Fire Fighting in Canada

Headlines News
Blogging from Parliament Hill

robEditor's note: The Canadian Association of Fire Chiefs is in Ottawa this week for government-relations week. Rob Evans, deputy chief of Redwood Meadows Fire Department in Alberta and the CAFC photographer, is blogging from Parliament Hill.

March 14, 2012, Ottawa - Strategy and tactics on the fire ground is not a new concept to the fire chiefs gathered in Ottawa this week for government relations week. But who would have thought that lessons learned over the years fighting fires could translate into the meeting rooms and offices on Parliament Hill?

March 14, 2012
By Rob Evans

Editor's note: The Canadian Association of Fire Chiefs is in Ottawa
this week for government-relations week. Rob Evans, deputy chief of
Redwood Meadows Fire Department in Alberta and the CAFC photographer, is
blogging from Parliament Hill.

March 14, 2012, Ottawa – Strategy and tactics on the fire ground is
not a new concept to the fire chiefs gathered in Ottawa this week for
government relations week. But who would have thought that lessons
learned over the years fighting fires could translate into the meeting
rooms and offices on Parliament Hill?

When you think about it, Summa Strategies Canada spent time Monday afternoon talking to the fire chiefs about the strategy and tactics of dealing with government.

The strategy of keeping government on side with the CAFC hasn’t changed, but how the group deals with the Hill is going down a different path tactically. Canadian fire chiefs want to make sure that the government is aware of the fact that we want to know what “we” can do for “them”. After last year’s successes with the volunteer firefighter tax credit, focus this year is placed squarely on two key issues with which the CAFC feels it can help government: spectrum (700MHz); and First Nations fire protection.

Advertisment

Police, fire, medical and other emergency professionals are requesting an allotment of 20MHz in the spectrum, so that responders have access to modern and reliable communication capabilities, including high-speed data and video.  Accessing such frequencies on the spectrum will help each other communicate with partner agencies and jurisdictions during emergencies and day-to-day operations. The movement of analogue TV to digital opened up the area of the spectrum that now allows an historical opportunity for all public safety agencies across Canada, North America and beyond to communicate with each other.

Canada took a step closer in August when Prime Minister Harper stated that the government was committed to setting aside spectrum for emergency responders in the next allocation. This week, the CAFC has been reminding MPs of this fact, and the need to keep up with advances in the U.S. On Feb. 17, the U.S. congress agreed to allocate the “D Block” to public safety and support the development of a mission-critical, nationwide public safety network that included 20MHz of broadband.  As I was writing this Wednesday afternoon, the industry minister was scheduled to make a 4 p.m. announcement relating to the spectrum issues and the CAFC was eagerly awaiting the news.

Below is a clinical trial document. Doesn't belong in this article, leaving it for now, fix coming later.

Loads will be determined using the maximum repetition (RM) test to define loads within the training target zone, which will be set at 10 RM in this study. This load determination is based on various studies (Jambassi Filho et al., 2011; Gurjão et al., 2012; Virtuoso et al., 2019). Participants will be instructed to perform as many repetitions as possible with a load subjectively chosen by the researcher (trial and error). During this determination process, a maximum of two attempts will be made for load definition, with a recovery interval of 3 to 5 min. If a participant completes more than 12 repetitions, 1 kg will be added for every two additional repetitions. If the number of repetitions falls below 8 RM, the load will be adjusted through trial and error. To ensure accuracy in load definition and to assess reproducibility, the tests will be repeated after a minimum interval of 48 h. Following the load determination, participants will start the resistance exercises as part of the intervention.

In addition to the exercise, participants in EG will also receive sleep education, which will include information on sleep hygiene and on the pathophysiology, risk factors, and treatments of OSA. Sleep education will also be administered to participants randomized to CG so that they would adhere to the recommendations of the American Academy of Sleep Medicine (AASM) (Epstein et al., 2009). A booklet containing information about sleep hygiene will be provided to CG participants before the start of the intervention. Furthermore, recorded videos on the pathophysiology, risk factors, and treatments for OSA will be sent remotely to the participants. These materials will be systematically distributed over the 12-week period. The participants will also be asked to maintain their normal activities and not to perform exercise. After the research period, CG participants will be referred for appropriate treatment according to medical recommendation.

Communication with the MPs hasn’t been just about communications. First Nations fire protection is a big part of discussions this week. As in all parts of Canada, the CAFC supports the use of residential sprinklers and it is a top priority for sufficient fire protection and prevention. Educating stakeholders on the misconceptions of sprinklers in homes has always been a big part of promoting sprinkler use.

Aboriginal Affairs and Northern Development has recently been tasked with reviewing current legislation surrounding fire protection and prevention for First Nations. The CAFC, along with the Aboriginal Firefighters Association of Canada, supports the implementation of new legislation. Support does not just take the form of vocal backing though. Recommendations that the CAFC is putting forward regarding First Nations fire protection include requiring the use of national fire, building and plumbing codes on First Nations and federal lands not governed by provincial fire statues; the implementation of federal fire marshal and regional fire marshal offices on federal land; and that HRSDC fire inspections, currently performed every three years on federal lands, be required annually as per industry standards, including the provision of proper enforcement and follow up mechanisms with deficiencies reported to HRSDC. These inspections would be the responsibility of newly formed regions and federal fire marshals.

There is a lot of work ahead for the CAFC and fire chiefs across the country to move these issues forward. Just like a big mutual-aid response, the members of the CAFC in Ottawa this week have been working with the strategies and tactics outlined to us at the beginning of the week, and continue to attack the issues. This is an offensive operation and there’s no plan to change to defensive in the future. The CAFC is making strides as the trusted advisor to the prime minister and successes will continue with ongoing communication with our elected officials, bureaucrats and stakeholders in Ottawa and across the country.

– – – 
Comment | View comments | Archive


Print this page

Related



Leave a Reply

Your email address will not be published. Required fields are marked *

*